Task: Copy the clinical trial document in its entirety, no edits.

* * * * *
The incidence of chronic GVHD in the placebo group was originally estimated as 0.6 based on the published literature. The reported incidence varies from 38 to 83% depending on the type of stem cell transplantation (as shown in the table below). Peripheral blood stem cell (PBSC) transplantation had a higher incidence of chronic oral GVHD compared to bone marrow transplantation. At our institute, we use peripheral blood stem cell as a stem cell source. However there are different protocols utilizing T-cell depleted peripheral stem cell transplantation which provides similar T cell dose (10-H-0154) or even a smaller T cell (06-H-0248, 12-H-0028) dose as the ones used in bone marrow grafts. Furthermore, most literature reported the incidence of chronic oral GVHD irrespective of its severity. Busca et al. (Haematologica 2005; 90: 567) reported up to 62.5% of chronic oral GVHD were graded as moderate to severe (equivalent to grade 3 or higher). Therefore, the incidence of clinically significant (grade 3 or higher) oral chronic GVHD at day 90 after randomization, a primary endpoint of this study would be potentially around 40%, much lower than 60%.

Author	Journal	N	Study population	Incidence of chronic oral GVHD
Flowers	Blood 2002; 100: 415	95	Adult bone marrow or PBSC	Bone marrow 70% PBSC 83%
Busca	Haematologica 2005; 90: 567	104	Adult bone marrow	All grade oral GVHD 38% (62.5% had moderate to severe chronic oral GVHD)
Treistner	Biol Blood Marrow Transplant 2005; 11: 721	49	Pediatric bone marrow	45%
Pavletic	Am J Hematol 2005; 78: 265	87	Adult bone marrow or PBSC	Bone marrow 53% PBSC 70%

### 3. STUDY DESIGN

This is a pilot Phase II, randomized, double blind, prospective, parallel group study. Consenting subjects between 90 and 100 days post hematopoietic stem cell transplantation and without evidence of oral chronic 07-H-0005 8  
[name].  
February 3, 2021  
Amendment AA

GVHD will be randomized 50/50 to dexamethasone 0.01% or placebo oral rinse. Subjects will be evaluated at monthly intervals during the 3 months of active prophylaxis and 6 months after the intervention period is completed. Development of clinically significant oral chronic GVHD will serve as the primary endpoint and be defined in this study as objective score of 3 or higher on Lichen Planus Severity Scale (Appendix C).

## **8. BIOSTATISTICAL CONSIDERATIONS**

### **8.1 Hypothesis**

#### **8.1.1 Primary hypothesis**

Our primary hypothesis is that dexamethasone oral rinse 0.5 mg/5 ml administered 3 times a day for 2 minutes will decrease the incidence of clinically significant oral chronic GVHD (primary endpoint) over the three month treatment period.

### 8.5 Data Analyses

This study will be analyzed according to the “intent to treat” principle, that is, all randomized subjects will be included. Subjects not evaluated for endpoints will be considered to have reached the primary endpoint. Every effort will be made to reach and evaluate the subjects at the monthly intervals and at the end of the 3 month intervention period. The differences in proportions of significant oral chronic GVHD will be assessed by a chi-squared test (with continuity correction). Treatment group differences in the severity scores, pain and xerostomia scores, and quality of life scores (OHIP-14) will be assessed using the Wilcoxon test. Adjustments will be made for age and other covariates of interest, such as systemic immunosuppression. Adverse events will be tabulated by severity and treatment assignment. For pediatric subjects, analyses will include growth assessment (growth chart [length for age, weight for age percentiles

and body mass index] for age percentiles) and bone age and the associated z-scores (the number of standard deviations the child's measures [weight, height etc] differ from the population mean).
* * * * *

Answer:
The incidence of chronic GVHD in the placebo group was originally estimated as 0.6 based on the published literature. The reported incidence varies from 38 to 83% depending on the type of stem cell transplantation (as shown in the table below). Peripheral blood stem cell (PBSC) transplantation had a higher incidence of chronic oral GVHD compared to bone marrow transplantation. At our institute, we use peripheral blood stem cell as a stem cell source. However there are different protocols utilizing T-cell depleted peripheral stem cell transplantation which provides similar T cell dose (10-H-0154) or even a smaller T cell (06-H-0248, 12-H-0028) dose as the ones used in bone marrow grafts. Furthermore, most literature reported the incidence of chronic oral GVHD irrespective of its severity. Busca et al. (Haematologica 2005; 90: 567) reported up to 62.5% of chronic oral GVHD were graded as moderate to severe (equivalent to grade 3 or higher). Therefore, the incidence of clinically significant (grade 3 or higher) oral chronic GVHD at day 90 after randomization, a primary endpoint of this study would be potentially around 40%, much lower than 60%.

Author	Journal	N	Study population	Incidence of chronic oral GVHD
Flowers	Blood 2002; 100: 415	95	Adult bone marrow or PBSC	Bone marrow 70% PBSC 83%
Busca	Haematologica 2005; 90: 567	104	Adult bone marrow	All grade oral GVHD 38% (62.5% had moderate to severe chronic oral GVHD)
Treistner	Biol Blood Marrow Transplant 2005; 11: 721	49	Pediatric bone marrow	45%
Pavletic	Am J Hematol 2005; 78: 265	87	Adult bone marrow or PBSC	Bone marrow 53% PBSC 70%

### 3. STUDY DESIGN

This is a pilot Phase II, randomized, double blind, prospective, parallel group study. Consenting subjects between 90 and 100 days post hematopoietic stem cell transplantation and without evidence of oral chronic 07-H-0005 8  
[name].  
February 3, 2021  
Amendment AA

GVHD will be randomized 50/50 to dexamethasone 0.01% or placebo oral rinse. Subjects will be evaluated at monthly intervals during the 3 months of active prophylaxis and 6 months after the intervention period is completed. Development of clinically significant oral chronic GVHD will serve as the primary endpoint and be defined in this study as objective score of 3 or higher on Lichen Planus Severity Scale (Appendix C).

## **8. BIOSTATISTICAL CONSIDERATIONS**

### **8.1 Hypothesis**

#### **8.1.1 Primary hypothesis**

Our primary hypothesis is that dexamethasone oral rinse 0.5 mg/5 ml administered 3 times a day for 2 minutes will decrease the incidence of clinically significant oral chronic GVHD (primary endpoint) over the three month treatment period.

### 8.5 Data Analyses

This study will be analyzed according to the “intent to treat” principle, that is, all randomized subjects will be included. Subjects not evaluated for endpoints will be considered to have reached the primary endpoint. Every effort will be made to reach and evaluate the subjects at the monthly intervals and at the end of the 3 month intervention period. The differences in proportions of significant oral chronic GVHD will be assessed by a chi-squared test (with continuity correction). Treatment group differences in the severity scores, pain and xerostomia scores, and quality of life scores (OHIP-14) will be assessed using the Wilcoxon test. Adjustments will be made for age and other covariates of interest, such as systemic immunosuppression. Adverse events will be tabulated by severity and treatment assignment. For pediatric subjects, analyses will include growth assessment (growth chart [length for age, weight for age percentiles

and body mass index] for age percentiles) and bone age and the associated z-scores (the number of standard deviations the child's measures [weight, height etc] differ from the population mean).